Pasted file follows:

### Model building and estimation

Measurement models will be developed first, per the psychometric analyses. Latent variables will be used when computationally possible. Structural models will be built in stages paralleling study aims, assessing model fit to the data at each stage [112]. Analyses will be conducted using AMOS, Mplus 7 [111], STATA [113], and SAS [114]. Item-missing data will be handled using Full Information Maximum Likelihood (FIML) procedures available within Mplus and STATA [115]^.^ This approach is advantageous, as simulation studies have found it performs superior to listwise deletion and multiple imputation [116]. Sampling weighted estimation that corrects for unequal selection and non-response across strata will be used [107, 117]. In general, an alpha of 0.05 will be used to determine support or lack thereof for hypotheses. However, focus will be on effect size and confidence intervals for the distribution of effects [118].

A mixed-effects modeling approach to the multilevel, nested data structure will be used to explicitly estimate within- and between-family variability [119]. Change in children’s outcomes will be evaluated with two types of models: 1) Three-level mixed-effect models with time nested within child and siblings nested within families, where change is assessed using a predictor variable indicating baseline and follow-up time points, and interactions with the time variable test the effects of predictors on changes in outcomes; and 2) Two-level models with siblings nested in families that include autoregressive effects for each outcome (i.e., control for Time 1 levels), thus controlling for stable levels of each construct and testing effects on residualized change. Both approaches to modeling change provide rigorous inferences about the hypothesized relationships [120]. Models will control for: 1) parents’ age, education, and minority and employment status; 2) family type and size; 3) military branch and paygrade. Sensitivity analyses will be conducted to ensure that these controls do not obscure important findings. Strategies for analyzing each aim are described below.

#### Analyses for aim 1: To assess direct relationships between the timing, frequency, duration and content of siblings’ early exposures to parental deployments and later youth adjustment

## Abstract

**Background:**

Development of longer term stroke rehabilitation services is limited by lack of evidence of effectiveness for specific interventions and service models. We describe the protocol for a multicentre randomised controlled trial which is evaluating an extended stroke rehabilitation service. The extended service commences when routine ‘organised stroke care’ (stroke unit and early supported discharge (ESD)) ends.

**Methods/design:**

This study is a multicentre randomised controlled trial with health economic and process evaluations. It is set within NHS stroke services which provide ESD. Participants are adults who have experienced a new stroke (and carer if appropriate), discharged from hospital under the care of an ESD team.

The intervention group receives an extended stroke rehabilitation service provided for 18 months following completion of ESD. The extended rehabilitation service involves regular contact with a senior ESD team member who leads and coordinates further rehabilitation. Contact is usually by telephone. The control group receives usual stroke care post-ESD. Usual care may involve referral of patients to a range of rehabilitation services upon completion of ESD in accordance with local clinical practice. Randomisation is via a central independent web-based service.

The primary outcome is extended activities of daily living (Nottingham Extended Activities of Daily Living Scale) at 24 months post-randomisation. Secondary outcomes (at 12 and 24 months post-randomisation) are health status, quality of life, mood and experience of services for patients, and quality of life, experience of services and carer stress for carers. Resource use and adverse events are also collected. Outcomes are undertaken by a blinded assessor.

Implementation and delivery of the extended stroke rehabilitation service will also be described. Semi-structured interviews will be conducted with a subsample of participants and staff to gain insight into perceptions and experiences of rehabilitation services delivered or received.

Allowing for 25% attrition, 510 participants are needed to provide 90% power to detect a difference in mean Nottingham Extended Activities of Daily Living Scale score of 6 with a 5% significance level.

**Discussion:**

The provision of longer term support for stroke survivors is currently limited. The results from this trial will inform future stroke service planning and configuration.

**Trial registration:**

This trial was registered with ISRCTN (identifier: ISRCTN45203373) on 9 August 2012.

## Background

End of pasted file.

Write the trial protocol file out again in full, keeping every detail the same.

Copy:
### Model building and estimation

Measurement models will be developed first, per the psychometric analyses. Latent variables will be used when computationally possible. Structural models will be built in stages paralleling study aims, assessing model fit to the data at each stage [112]. Analyses will be conducted using AMOS, Mplus 7 [111], STATA [113], and SAS [114]. Item-missing data will be handled using Full Information Maximum Likelihood (FIML) procedures available within Mplus and STATA [115]^.^ This approach is advantageous, as simulation studies have found it performs superior to listwise deletion and multiple imputation [116]. Sampling weighted estimation that corrects for unequal selection and non-response across strata will be used [107, 117]. In general, an alpha of 0.05 will be used to determine support or lack thereof for hypotheses. However, focus will be on effect size and confidence intervals for the distribution of effects [118].

A mixed-effects modeling approach to the multilevel, nested data structure will be used to explicitly estimate within- and between-family variability [119]. Change in children’s outcomes will be evaluated with two types of models: 1) Three-level mixed-effect models with time nested within child and siblings nested within families, where change is assessed using a predictor variable indicating baseline and follow-up time points, and interactions with the time variable test the effects of predictors on changes in outcomes; and 2) Two-level models with siblings nested in families that include autoregressive effects for each outcome (i.e., control for Time 1 levels), thus controlling for stable levels of each construct and testing effects on residualized change. Both approaches to modeling change provide rigorous inferences about the hypothesized relationships [120]. Models will control for: 1) parents’ age, education, and minority and employment status; 2) family type and size; 3) military branch and paygrade. Sensitivity analyses will be conducted to ensure that these controls do not obscure important findings. Strategies for analyzing each aim are described below.

#### Analyses for aim 1: To assess direct relationships between the timing, frequency, duration and content of siblings’ early exposures to parental deployments and later youth adjustment

## Abstract

**Background:**

Development of longer term stroke rehabilitation services is limited by lack of evidence of effectiveness for specific interventions and service models. We describe the protocol for a multicentre randomised controlled trial which is evaluating an extended stroke rehabilitation service. The extended service commences when routine ‘organised stroke care’ (stroke unit and early supported discharge (ESD)) ends.

**Methods/design:**

This study is a multicentre randomised controlled trial with health economic and process evaluations. It is set within NHS stroke services which provide ESD. Participants are adults who have experienced a new stroke (and carer if appropriate), discharged from hospital under the care of an ESD team.

The intervention group receives an extended stroke rehabilitation service provided for 18 months following completion of ESD. The extended rehabilitation service involves regular contact with a senior ESD team member who leads and coordinates further rehabilitation. Contact is usually by telephone. The control group receives usual stroke care post-ESD. Usual care may involve referral of patients to a range of rehabilitation services upon completion of ESD in accordance with local clinical practice. Randomisation is via a central independent web-based service.

The primary outcome is extended activities of daily living (Nottingham Extended Activities of Daily Living Scale) at 24 months post-randomisation. Secondary outcomes (at 12 and 24 months post-randomisation) are health status, quality of life, mood and experience of services for patients, and quality of life, experience of services and carer stress for carers. Resource use and adverse events are also collected. Outcomes are undertaken by a blinded assessor.

Implementation and delivery of the extended stroke rehabilitation service will also be described. Semi-structured interviews will be conducted with a subsample of participants and staff to gain insight into perceptions and experiences of rehabilitation services delivered or received.

Allowing for 25% attrition, 510 participants are needed to provide 90% power to detect a difference in mean Nottingham Extended Activities of Daily Living Scale score of 6 with a 5% significance level.

**Discussion:**

The provision of longer term support for stroke survivors is currently limited. The results from this trial will inform future stroke service planning and configuration.

**Trial registration:**

This trial was registered with ISRCTN (identifier: ISRCTN45203373) on 9 August 2012.

## Background